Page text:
Medicare Economic Index
CMS proposes to convene a technical panel later this year to review all aspects of the MEI, including the inputs, input weights, price measurement proxies, and productivity adjustment. The panel’s analysis and recommendations will be considered in future rulemaking. The AMA has long requested that CMS address the problem that the “market basket” of inputs whose prices are measured in the MEI is outdated and, despite periodic rebasing, has not been comprehensively revised since it was originally developed in 1973.
Accordingly, the AMA welcomes the proposal for a technical panel to review all aspects of the MEI. At the same time, we are puzzled by the CMS proposal to reconfigure the office expense element of the MEI before the panel has even begun its work. Instead, we urge CMS to withdraw its proposal to rebase and revise the MEI in 2011 and develop a new MEI proposal after the panel conducts a comprehensive review.
CMS proposes to separate out and price nine new MEI components, including chemicals, paper, rubber and plastics. Although it references data on these components derived from the Bureau of Economic Analysis (BEA), no rationale has been provided for separately pricing these components. The AMA has long argued that the factors (or inputs) involved in 21st century medical practice are vastly different than when the MEI was first developed, and additional inputs are needed to ensure that the current MEI adequately measures the costs of practicing medicine. Today’s physicians must comply with an array of government-imposed regulatory requirements that did not exist in 1973, including those relating to: Medicare prescription drug plans and formulary compliance; compliance with rules governing referrals and interactions with other providers; detailed coverage policies including requirements for particular tests to be completed at specific intervals; advanced beneficiary notices; certificates of medical necessity; rules governing Medicare and Medicaid dual eligible patients; limited English proficiency rules; Medicare audits; the Health Insurance Portability and Accountability Act, Clinical Laboratory Improvement Act, Americans with Disabilities Act, and Emergency Medical Treatment and Labor Act; billing errors; quality monitoring and improvement; and patient safety. CMS is also promoting the use of electronic medical records and other new health information technology systems that facilitate physician participation in quality improvement initiatives.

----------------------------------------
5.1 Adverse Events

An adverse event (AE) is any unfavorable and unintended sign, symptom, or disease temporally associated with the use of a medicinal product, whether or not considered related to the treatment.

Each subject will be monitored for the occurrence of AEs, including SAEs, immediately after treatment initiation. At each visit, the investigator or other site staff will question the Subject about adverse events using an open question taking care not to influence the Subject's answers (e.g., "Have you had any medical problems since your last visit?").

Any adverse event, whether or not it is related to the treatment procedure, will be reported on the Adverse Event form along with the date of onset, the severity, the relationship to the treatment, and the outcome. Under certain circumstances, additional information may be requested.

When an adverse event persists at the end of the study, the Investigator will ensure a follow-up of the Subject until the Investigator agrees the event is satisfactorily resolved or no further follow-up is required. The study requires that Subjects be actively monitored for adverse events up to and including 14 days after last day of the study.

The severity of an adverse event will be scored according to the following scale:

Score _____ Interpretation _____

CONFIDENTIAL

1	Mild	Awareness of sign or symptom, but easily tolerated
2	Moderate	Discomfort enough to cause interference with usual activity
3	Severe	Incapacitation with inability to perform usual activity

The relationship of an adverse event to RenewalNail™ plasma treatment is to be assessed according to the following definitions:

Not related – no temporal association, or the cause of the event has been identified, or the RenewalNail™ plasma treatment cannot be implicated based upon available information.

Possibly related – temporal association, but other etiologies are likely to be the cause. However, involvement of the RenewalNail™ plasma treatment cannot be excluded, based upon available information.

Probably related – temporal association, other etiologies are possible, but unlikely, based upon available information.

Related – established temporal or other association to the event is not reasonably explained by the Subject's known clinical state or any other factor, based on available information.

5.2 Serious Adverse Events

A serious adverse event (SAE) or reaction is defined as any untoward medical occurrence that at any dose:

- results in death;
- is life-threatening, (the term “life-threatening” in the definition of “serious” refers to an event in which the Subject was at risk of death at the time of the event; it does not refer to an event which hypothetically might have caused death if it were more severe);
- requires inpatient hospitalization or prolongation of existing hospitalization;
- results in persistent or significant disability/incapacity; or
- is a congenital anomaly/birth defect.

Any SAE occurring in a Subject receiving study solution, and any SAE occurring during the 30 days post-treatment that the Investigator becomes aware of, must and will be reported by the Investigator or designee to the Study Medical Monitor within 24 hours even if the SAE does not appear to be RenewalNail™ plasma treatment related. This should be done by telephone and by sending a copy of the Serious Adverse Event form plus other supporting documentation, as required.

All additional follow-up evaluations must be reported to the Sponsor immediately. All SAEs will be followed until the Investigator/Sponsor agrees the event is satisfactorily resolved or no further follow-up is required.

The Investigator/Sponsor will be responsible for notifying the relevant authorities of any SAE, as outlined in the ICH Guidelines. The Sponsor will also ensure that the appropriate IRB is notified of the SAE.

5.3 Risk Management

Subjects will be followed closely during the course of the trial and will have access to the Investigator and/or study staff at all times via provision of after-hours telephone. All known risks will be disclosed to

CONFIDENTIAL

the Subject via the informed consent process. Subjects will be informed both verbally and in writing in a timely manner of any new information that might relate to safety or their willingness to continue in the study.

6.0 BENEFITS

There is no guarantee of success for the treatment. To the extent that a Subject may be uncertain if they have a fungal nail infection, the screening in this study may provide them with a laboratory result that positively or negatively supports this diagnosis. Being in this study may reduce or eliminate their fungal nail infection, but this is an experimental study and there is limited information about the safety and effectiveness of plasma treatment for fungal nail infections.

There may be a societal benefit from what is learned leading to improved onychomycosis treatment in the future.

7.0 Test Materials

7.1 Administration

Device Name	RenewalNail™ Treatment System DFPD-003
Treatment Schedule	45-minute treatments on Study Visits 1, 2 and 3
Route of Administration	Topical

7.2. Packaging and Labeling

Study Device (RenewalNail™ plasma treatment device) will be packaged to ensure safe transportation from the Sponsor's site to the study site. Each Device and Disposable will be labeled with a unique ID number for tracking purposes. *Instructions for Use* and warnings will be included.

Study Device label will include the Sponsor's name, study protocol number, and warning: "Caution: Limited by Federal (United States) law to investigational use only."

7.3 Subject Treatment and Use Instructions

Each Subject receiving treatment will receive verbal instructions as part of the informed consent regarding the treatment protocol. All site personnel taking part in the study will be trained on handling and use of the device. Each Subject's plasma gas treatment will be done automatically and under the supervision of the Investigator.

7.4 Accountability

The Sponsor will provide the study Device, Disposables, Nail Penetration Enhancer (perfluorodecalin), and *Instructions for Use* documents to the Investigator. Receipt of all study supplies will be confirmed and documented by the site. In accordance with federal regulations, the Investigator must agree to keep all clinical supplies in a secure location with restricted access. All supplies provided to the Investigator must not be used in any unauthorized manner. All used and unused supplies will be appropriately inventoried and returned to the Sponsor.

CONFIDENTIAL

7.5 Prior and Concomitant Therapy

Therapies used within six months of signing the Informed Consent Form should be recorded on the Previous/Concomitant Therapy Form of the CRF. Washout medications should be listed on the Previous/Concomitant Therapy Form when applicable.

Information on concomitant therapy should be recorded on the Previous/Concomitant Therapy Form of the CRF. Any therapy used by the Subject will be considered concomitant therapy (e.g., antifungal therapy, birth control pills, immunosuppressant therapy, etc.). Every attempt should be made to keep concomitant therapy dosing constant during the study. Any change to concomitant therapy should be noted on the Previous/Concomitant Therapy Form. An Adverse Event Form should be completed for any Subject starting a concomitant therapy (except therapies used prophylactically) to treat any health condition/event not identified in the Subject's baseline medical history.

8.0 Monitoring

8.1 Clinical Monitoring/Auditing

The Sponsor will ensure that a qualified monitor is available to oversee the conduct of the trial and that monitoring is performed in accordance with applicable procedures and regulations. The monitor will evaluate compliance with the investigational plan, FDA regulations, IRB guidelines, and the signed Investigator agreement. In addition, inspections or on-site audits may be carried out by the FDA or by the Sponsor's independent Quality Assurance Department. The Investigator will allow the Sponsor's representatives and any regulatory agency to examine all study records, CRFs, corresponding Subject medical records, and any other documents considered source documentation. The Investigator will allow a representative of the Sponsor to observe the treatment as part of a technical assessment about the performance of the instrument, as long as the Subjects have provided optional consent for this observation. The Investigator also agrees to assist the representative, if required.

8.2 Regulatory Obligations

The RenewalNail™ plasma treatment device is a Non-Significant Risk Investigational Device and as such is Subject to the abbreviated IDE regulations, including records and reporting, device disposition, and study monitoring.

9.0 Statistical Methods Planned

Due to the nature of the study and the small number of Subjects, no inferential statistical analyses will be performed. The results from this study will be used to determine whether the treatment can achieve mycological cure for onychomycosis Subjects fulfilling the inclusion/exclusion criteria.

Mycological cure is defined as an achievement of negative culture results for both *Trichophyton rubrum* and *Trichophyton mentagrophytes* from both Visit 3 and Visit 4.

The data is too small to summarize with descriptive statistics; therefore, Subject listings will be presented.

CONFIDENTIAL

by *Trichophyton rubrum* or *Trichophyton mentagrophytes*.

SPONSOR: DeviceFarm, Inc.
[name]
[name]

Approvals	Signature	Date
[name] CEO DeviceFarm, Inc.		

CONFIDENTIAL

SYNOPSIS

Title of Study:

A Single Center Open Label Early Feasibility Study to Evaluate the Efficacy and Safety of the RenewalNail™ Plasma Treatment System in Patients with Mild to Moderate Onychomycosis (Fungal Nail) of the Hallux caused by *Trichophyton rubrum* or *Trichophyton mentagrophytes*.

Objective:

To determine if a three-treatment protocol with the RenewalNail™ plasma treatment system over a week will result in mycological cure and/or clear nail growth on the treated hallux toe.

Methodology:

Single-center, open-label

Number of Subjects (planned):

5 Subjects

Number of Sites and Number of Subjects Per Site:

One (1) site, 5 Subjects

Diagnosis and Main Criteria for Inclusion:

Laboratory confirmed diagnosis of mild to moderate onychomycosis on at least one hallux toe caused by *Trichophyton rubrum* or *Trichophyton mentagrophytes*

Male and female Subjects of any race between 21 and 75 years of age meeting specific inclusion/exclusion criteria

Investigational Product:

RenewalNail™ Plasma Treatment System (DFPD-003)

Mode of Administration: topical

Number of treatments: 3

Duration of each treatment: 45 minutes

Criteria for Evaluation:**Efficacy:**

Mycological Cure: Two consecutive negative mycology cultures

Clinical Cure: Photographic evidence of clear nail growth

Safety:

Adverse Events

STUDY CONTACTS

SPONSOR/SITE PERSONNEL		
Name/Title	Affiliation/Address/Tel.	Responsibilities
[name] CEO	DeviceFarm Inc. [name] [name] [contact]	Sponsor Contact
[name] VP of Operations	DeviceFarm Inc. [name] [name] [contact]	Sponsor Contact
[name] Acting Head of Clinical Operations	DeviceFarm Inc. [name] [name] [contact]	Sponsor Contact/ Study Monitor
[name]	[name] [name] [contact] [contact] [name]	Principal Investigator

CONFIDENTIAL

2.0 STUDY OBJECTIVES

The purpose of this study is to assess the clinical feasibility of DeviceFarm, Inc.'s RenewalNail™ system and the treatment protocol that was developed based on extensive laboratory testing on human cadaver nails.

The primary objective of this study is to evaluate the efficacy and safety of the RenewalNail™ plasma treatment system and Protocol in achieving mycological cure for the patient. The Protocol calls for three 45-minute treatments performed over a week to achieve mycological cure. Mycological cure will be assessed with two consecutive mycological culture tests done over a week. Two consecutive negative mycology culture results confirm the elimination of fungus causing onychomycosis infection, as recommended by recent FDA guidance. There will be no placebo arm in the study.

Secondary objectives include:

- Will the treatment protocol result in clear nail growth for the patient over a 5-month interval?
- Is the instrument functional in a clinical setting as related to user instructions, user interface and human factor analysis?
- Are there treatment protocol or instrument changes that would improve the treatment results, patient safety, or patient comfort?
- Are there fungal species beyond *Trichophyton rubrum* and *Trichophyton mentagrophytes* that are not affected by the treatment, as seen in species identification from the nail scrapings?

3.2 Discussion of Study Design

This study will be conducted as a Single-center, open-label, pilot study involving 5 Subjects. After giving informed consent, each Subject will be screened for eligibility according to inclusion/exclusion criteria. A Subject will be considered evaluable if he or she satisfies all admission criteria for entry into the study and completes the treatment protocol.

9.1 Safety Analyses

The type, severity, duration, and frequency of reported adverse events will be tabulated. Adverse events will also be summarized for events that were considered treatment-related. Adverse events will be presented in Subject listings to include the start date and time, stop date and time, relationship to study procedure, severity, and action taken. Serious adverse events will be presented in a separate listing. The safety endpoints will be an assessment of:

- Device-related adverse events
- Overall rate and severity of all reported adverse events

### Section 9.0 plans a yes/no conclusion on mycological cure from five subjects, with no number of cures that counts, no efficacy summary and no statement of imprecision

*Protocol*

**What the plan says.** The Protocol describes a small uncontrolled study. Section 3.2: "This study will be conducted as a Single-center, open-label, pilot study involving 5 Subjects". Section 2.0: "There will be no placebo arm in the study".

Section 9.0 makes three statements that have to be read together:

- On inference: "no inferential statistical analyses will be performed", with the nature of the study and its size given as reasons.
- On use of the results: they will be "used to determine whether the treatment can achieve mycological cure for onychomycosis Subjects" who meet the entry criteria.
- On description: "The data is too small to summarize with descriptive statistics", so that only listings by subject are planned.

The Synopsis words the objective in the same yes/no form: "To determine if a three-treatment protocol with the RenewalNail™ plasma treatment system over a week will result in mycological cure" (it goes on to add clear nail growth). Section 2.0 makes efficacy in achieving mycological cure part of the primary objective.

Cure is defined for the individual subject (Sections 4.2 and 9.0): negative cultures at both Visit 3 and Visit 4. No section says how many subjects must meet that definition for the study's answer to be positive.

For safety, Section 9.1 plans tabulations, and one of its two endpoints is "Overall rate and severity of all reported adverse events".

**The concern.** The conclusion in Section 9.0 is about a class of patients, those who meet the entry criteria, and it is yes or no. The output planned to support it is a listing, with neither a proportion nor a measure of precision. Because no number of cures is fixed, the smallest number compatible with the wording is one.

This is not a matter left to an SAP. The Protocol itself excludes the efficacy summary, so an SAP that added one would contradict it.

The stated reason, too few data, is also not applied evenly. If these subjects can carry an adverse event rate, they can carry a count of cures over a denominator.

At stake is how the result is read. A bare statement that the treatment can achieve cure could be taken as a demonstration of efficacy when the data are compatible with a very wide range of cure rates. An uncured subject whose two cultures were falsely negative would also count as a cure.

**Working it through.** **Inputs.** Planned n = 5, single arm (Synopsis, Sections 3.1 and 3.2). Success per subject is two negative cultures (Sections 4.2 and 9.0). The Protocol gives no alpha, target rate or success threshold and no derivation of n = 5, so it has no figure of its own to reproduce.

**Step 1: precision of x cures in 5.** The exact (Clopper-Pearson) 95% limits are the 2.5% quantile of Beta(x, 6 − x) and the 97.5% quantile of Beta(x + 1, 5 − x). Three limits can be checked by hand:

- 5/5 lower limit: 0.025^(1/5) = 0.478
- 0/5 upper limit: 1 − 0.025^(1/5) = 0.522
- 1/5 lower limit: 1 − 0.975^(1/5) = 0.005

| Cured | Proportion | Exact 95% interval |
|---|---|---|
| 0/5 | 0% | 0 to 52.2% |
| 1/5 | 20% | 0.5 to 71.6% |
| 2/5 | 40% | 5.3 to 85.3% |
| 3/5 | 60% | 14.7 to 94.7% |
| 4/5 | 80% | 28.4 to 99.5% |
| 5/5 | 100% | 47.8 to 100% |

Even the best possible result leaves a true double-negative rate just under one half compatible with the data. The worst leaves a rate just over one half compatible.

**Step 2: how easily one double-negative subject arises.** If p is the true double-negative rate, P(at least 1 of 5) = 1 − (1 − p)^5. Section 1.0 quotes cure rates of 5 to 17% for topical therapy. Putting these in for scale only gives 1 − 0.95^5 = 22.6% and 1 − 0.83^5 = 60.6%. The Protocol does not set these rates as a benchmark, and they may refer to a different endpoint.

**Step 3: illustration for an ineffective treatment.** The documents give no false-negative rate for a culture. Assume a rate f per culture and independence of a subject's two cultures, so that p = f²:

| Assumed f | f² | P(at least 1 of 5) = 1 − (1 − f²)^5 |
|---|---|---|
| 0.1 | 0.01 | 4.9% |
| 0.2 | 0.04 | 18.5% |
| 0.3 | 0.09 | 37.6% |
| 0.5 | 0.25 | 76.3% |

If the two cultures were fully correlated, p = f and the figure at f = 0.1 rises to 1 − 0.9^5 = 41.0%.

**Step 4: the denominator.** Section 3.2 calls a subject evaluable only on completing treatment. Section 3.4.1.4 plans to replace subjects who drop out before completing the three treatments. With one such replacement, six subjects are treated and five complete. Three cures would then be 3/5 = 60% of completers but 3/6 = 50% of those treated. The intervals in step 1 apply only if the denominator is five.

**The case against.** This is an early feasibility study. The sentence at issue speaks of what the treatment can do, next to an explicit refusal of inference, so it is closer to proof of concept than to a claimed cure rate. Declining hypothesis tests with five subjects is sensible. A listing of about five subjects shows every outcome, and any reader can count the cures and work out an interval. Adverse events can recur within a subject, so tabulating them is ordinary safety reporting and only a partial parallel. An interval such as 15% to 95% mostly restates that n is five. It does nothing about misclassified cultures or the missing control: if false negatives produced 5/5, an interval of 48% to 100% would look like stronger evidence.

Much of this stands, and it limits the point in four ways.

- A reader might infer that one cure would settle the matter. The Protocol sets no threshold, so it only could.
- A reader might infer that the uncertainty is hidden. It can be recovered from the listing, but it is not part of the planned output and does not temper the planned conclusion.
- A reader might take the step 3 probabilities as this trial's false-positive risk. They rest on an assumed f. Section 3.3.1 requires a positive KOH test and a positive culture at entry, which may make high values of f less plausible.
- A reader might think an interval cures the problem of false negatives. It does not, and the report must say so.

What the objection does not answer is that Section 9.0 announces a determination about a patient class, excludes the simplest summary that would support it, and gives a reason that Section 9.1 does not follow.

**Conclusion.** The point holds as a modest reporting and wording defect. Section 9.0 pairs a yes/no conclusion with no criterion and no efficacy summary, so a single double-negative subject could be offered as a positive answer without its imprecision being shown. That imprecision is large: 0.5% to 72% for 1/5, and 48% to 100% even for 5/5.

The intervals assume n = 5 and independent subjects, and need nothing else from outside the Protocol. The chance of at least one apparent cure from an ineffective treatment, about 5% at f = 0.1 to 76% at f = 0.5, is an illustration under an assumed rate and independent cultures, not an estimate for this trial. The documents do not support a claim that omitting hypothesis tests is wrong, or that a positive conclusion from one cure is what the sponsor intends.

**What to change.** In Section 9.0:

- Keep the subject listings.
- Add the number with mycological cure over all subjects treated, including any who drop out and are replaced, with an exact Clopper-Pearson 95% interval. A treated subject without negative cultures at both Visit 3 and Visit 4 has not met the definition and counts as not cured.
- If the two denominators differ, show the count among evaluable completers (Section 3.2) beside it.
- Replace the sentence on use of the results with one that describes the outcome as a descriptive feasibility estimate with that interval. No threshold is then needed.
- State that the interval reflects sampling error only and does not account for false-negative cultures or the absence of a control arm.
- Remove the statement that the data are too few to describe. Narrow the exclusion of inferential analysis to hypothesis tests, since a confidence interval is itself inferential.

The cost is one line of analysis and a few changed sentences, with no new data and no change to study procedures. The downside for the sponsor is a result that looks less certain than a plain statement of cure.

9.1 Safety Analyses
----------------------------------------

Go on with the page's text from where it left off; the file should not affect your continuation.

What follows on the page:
To ensure compliance with these requirements, physicians often must take actions that increase their practice costs, including hiring additional office staff, attorneys for legal and regulatory compliance, as well as accountants and billing companies to ensure proper billing of claims to handle these additional responsibilities. These types of inputs are not currently taken into account for purposes of measuring the MEI, and therefore the MEI undervalues actual medical cost increases. Data from the Bureau of Labor Statistics show an increase of more than 18% in the number of people employed in physician offices since 2001. The MEI does not account for this increase.
Data published by the Medical Group Management Association (MGMA) in 2003 indicated that, between 1992 and 2002, the number of staff per full time equivalent physician increased by 18.8%.
CMS recently incorporated findings from the new Physician Practice Information (PPI) survey into the Practice Expense (PE) relative values; before that it relied on data from the AMA Socioeconomic Monitoring System (SMS). With the time gap between the two surveys, the PPI and SMS surveys may not be directly comparable, but a comparison of the two indicates that medical practice costs increased 79% from 2000-2006. Looking at the SMS alone, the SMS indicated a 35% increase from 1994-2000. The MEI, however, only increased 18% from 2000-2006. As shown below, MGMA data also show higher growth than the MEI.
Clearly, every other available measure of physician expense growth shows faster growth than the MEI. In addition to providing no rationale for the revisions it proposes in the MEI inputs, such as rubber and plastics, these revisions do not do anything to improve the adequacy of the MEI. In the proposed rule, CMS estimates the 2011 MEI at just 0.3%, and the addition of the new components that CMS has proposed based on BEA data do nothing to increase it. With the MEI shrinking to nothing while their costs continue to rise, today’s physicians can detect no resemblance between the MEI and the costs they face every day in practice.
In addition to the new office expense inputs, CMS proposes to re-weight the work, PE and liability expense components of the MEI to match the data from the PPI survey. It further proposes to increase the PE and liability expense RVUs and decrease the conversion factor so that the relative value scale will match the new MEI weights. Finally, as discussed below, CMS proposes a number of changes to the GPCIs in order to make the GPCIs match the new weights in the MEI and to make the inputs in the PE GPCI match the revised office expense inputs in the MEI.
We urge CMS to delay all of these proposed changes until CMS has had an opportunity to convene the technical panel and thoroughly review the needed changes in the MEI.
Implementation of changes to the MEI, the RVUs, the conversion factor and the GPCIs in 2011 would play havoc with 2011 payments for many physician specialties and localities based on proposed MEI changes that may change again, perhaps substantially, after the technical review panel is convened. At a time when physicians are already facing enormous pay cuts due to the Sustainable Growth Rate (SGR) formula, it does not make sense to move forward with proposed changes until CMS has a complete MEI proposal.
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